Coach John Caliparisaid Friday that Poythress was injured in practice Thursday on a breakaway layup without contact.A date for surgery has not been set, but recovery typically takes six to eight months.
"Things that people can't do, he can do -- and they all came at great times," Calipari said Friday as the Wildcats wrapped up preparations for Saturday's game against No. 21 North Carolina. "I can remember last year against Louisville his three-minute span was ridiculous. So now we don't have that guy that we can play poorly and he'll go do something that will get you back in the game."
On the emotional impact of losing Poythress, Calipari said: "'Next man up' and all that, it's all great coachspeak. The reality of it is, the fear and anxiety and all the other stuff that Alex has and we have for him, it zaps you."
Poythress' injury causes a major shake-up to Calipari's two-platoon system, in which the 6-foot-8 junior was averaging 5.5 points and 3.8 rebounds in 20 minutes of action.
"I don't want to throw kids to the wolves," Calipari said of how he'd adjust his platoons. "I don't want to do that to them, that's not fair. The only thing I can tell you is it will be with these players in mind. In other words, how do you give all the kids their opportunity yet how do you make this fair so the kids that are on the floor have a true chance of playing well because the guys on the court with them can do this. Some of this will just be throwing -- at some point let's try this lineup and see how they work."
Freshman guards Devin Booker and Tyler Ulis missed Wednesday's 56-46 victory over Columbia with unspecified injuries. Both players practiced Thursday, which means they will likely be available for Saturday's game against the Tar Heels, the latest of several big tests for a Wildcats team with national title aspirations.
And now Kentucky will be left to proceed without one of its key regulars.
"Our team was devastated for Alex when I told them," Calipari said. "There were tears throughout the room because this hurt them to the core. How they will respond I really don't know, but I will do my best to be there for each of these kids.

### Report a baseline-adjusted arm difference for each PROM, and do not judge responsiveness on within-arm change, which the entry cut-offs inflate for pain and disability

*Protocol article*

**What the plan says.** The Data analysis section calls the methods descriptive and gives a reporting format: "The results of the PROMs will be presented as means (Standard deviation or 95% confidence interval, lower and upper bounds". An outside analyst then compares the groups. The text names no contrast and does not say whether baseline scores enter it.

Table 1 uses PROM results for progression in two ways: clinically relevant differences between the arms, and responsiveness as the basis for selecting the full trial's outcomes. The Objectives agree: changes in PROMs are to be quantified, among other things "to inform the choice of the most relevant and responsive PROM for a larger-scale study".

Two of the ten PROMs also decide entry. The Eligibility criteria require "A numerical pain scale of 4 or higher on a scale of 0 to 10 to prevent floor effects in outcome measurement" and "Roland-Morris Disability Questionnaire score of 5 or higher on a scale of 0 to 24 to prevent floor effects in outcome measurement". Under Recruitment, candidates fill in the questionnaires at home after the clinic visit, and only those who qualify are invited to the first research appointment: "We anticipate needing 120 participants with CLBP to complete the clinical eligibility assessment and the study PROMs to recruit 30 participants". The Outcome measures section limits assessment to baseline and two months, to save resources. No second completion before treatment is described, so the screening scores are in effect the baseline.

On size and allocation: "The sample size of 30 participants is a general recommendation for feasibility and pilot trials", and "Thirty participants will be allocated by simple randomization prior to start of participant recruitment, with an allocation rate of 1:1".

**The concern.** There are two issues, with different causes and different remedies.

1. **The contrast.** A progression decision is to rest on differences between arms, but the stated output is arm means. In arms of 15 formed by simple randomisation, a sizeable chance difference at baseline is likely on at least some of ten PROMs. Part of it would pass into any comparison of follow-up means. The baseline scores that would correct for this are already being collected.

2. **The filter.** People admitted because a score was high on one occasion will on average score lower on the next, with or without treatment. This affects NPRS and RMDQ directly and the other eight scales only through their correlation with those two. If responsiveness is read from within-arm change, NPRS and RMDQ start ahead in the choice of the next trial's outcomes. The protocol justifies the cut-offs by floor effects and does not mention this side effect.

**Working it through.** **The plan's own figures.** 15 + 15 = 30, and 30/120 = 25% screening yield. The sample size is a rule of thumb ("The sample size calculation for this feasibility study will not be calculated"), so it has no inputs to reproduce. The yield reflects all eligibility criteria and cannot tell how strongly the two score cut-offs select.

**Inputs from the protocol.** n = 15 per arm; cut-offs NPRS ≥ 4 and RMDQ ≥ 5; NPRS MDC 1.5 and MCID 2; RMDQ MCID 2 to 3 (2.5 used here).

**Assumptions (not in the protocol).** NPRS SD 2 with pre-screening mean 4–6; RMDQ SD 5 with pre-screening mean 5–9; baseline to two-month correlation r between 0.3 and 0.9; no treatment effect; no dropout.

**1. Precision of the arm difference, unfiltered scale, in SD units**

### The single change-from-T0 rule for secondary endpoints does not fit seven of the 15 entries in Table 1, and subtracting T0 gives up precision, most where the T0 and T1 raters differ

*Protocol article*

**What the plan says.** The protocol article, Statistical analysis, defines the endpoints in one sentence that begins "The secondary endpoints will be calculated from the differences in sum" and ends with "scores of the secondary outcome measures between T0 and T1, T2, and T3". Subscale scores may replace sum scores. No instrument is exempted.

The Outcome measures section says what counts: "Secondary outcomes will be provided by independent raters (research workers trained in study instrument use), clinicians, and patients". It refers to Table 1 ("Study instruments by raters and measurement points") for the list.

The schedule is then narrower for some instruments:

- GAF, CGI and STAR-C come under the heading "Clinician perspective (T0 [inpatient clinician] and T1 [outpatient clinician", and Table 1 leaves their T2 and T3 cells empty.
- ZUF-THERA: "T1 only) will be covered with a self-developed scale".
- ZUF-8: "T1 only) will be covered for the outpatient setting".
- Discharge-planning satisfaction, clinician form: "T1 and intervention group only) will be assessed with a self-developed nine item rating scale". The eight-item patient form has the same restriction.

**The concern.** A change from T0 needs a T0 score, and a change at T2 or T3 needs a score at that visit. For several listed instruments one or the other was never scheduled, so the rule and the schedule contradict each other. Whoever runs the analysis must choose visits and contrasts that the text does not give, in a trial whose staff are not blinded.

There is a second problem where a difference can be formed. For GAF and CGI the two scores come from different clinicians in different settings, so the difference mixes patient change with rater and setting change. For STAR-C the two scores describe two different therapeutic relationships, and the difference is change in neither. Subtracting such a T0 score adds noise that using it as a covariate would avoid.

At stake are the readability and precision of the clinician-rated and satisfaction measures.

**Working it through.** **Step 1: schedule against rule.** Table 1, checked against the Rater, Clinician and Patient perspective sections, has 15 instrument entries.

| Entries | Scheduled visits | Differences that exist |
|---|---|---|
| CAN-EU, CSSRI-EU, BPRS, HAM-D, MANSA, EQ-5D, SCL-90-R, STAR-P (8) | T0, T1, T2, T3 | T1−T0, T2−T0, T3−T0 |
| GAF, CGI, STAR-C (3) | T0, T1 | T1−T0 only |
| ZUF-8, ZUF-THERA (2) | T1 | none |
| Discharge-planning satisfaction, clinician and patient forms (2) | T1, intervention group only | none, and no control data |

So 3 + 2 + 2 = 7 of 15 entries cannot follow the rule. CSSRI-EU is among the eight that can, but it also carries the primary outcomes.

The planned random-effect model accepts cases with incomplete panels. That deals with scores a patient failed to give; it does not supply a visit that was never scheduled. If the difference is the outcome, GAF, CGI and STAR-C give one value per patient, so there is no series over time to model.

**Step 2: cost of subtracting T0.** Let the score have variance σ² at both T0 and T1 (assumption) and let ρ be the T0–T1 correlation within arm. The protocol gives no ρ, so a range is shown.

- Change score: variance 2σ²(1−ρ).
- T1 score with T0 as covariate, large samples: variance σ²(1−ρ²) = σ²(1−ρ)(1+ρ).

"I told them, this is a big blow to our team. No one will be able to replace Alex and what he did for this team. I go back to last year's NCAA tournament. Without Alex, we don't win those games. No one will be able to replace him, but now everybody has to do a little bit more as we try to circle the wagons."
Pursuing a title was a key motivation for Poythress to return for a third season with the Wildcats after last spring's NCAA title-game loss to Connecticut. Pictured on the front cover of this season's media guide with 7-foot fellow junior Willie Cauley-Stein, the two are the most experienced players on a 10-deep roster featuring nine Wildcats at least 6-6, leading Calipari to implement a two-platoon system.
"It just ruins our platoons a little bit or a lot," Cauley-Stein said. "No one can make the plays he makes, he's a freak athlete. He does special things that you can't really replace. So now we just have to figure out how to play differently."
The muscular Poythress was shooting just 38 percent from the field but leads Kentucky in free throw percentage at nearly 86 percent. His 12 blocks rank third on the team while his 30 rebounds rank sixth.
ESPN.com's C.L. Brown and The Associated Press contributed to this report.
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